Contemporary liberal democracies’ bias towards the short term exists as a phenomenon. Current societies face severe problems regarding the far-off future. These problems are so urgent that not facing them in the present may impact political communities very negatively, even to the point of extinction. Climate change is the most pressing, albeit not the only one, of them. Many practical experiences and theoretical suggestions have endeavoured to enlarge the temporal scope of certain democratic foundations, for instance by claiming that future persons have rights, that they should be represented in democratic institutions, that there are limits to what each generation can do vis-à-vis the future, and that members of future generations should be treated as equals. These assertions, however, seem often to be at odds with some of the elements contained in the basic core of contemporary liberal democracies since they imply either a reconfiguration of democracy and an imaginative task of institutional design, or the replacement of democracy altogether with different kinds of political regimes.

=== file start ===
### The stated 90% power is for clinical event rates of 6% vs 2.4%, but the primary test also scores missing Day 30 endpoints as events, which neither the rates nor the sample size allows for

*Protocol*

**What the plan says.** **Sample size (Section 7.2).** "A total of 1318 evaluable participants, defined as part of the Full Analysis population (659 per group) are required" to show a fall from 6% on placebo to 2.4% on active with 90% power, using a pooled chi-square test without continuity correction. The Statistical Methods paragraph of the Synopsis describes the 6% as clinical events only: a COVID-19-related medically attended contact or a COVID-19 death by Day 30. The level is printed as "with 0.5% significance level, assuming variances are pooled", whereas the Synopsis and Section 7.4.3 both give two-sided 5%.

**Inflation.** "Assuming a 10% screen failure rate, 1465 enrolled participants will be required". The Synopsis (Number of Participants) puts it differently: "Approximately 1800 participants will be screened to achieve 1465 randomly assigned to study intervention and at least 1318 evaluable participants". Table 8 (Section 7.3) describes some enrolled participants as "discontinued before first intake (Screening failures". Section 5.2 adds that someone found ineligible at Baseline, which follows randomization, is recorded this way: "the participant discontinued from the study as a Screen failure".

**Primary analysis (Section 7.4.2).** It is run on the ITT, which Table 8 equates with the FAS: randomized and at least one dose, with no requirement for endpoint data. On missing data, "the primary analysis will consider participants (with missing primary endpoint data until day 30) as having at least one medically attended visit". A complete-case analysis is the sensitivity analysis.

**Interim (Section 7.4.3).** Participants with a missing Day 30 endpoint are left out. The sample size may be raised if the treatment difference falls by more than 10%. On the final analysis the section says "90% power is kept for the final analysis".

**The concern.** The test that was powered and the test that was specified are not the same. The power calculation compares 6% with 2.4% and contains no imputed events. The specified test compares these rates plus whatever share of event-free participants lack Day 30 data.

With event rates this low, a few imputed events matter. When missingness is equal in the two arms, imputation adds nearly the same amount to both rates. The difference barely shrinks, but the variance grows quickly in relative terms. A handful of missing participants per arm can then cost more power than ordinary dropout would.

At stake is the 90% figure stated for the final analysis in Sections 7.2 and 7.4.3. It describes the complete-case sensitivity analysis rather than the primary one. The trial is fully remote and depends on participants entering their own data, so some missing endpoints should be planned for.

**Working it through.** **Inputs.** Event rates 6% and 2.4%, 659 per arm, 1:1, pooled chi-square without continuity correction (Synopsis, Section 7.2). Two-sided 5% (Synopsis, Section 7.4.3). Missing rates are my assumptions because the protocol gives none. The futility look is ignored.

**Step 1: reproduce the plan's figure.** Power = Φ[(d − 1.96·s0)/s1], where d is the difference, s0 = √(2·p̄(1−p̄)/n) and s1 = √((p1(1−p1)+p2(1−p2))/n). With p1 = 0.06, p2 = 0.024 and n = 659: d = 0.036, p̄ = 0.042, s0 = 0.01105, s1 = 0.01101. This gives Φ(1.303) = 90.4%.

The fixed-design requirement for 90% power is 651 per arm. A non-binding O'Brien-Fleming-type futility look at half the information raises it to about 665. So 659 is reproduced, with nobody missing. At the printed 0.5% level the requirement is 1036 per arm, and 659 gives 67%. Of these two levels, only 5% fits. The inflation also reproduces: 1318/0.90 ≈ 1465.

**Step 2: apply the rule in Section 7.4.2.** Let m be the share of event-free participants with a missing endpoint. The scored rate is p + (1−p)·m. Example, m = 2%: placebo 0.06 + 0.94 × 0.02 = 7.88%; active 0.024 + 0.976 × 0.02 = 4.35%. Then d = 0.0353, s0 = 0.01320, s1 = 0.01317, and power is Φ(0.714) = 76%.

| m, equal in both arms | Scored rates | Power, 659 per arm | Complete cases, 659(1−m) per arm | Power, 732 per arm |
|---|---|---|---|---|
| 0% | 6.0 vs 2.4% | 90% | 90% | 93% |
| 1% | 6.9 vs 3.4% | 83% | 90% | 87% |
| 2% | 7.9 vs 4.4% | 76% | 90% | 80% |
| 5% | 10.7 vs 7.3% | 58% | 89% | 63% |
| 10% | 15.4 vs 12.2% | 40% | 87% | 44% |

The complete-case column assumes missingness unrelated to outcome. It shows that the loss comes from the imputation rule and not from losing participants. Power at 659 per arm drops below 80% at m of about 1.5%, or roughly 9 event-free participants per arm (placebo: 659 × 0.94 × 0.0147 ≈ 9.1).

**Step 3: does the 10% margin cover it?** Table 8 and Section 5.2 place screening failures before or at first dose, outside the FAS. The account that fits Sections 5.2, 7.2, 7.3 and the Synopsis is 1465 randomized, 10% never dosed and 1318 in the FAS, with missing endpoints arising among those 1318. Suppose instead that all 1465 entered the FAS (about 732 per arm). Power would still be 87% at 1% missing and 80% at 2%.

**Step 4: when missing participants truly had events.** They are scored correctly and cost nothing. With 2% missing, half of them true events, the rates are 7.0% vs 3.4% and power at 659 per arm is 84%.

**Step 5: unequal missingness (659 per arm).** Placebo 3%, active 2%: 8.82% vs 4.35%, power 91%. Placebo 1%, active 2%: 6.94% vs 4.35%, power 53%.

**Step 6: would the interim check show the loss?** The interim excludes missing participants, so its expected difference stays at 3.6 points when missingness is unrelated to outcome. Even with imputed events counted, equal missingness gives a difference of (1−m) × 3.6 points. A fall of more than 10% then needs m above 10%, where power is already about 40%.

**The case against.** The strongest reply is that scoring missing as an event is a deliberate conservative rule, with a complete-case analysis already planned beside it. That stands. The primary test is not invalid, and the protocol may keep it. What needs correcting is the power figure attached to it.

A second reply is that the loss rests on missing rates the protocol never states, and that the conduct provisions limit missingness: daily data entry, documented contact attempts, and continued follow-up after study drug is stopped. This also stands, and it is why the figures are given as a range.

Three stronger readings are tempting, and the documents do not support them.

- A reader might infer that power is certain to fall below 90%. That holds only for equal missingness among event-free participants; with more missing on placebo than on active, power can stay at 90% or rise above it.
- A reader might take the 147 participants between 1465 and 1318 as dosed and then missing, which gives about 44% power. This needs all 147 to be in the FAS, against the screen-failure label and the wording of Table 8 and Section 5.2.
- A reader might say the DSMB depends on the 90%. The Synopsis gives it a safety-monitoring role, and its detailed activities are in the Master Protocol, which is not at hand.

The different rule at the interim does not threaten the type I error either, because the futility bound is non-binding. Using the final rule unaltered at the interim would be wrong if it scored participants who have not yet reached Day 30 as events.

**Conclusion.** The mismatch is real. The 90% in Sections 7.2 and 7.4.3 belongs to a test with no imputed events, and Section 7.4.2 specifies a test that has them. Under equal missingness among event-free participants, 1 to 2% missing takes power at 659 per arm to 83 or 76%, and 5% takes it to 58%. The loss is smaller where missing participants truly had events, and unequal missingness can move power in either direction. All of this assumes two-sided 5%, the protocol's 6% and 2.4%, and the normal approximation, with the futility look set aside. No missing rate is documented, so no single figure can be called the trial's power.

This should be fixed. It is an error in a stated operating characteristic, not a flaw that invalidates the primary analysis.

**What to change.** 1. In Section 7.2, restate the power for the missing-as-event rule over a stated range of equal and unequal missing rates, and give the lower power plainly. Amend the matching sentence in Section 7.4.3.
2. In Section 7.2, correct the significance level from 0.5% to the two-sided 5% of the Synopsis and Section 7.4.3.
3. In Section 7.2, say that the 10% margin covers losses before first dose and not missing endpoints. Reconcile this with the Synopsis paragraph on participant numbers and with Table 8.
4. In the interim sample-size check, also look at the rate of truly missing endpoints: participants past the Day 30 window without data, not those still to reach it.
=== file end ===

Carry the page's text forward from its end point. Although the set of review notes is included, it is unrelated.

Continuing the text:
This project focuses on the possibility of reconfiguring certain key concepts originated in modern democratic theory, most forcefully by expanding their timescale in favour of the far-off future. This involves exploring the cross-temporal range of the concepts of rights, representation, sovereignty and egalitarianism in such a way as to assess their viability in a world order that must overcome presentism to solve its most pressing problems without being willing to give up its fundamental liberal-democratic culture. The main hypothesis to be tested is that of determining whether contemporary democracies’ bias towards the short term is systemic and necessary to the liberal democratic project, or whether they already contain the conceptual and institutional instruments that allow for some sort of long-term strategic decision-making in favour of the far-off future. In order to pursue this hypothesis, the research team comprises almost all Portuguese academics working on the topic of intergenerational justice, as well as internationally acclaimed experts on this topic. A second line of inquiry aims to foster the still very incipient debate on intergenerational justice in the Portuguese academic community and the Portuguese public sphere, by measuring the degree to which specific areas of public policy affect the future positively without sacrificing present democratic values. To pursue this hypothesis, the project will establish contacts with stakeholders and political institutions, and, most importantly, it will allocate the bulk of the available research funds to individual grants so as to increase the amount of academic work produced in Portugal on this topic.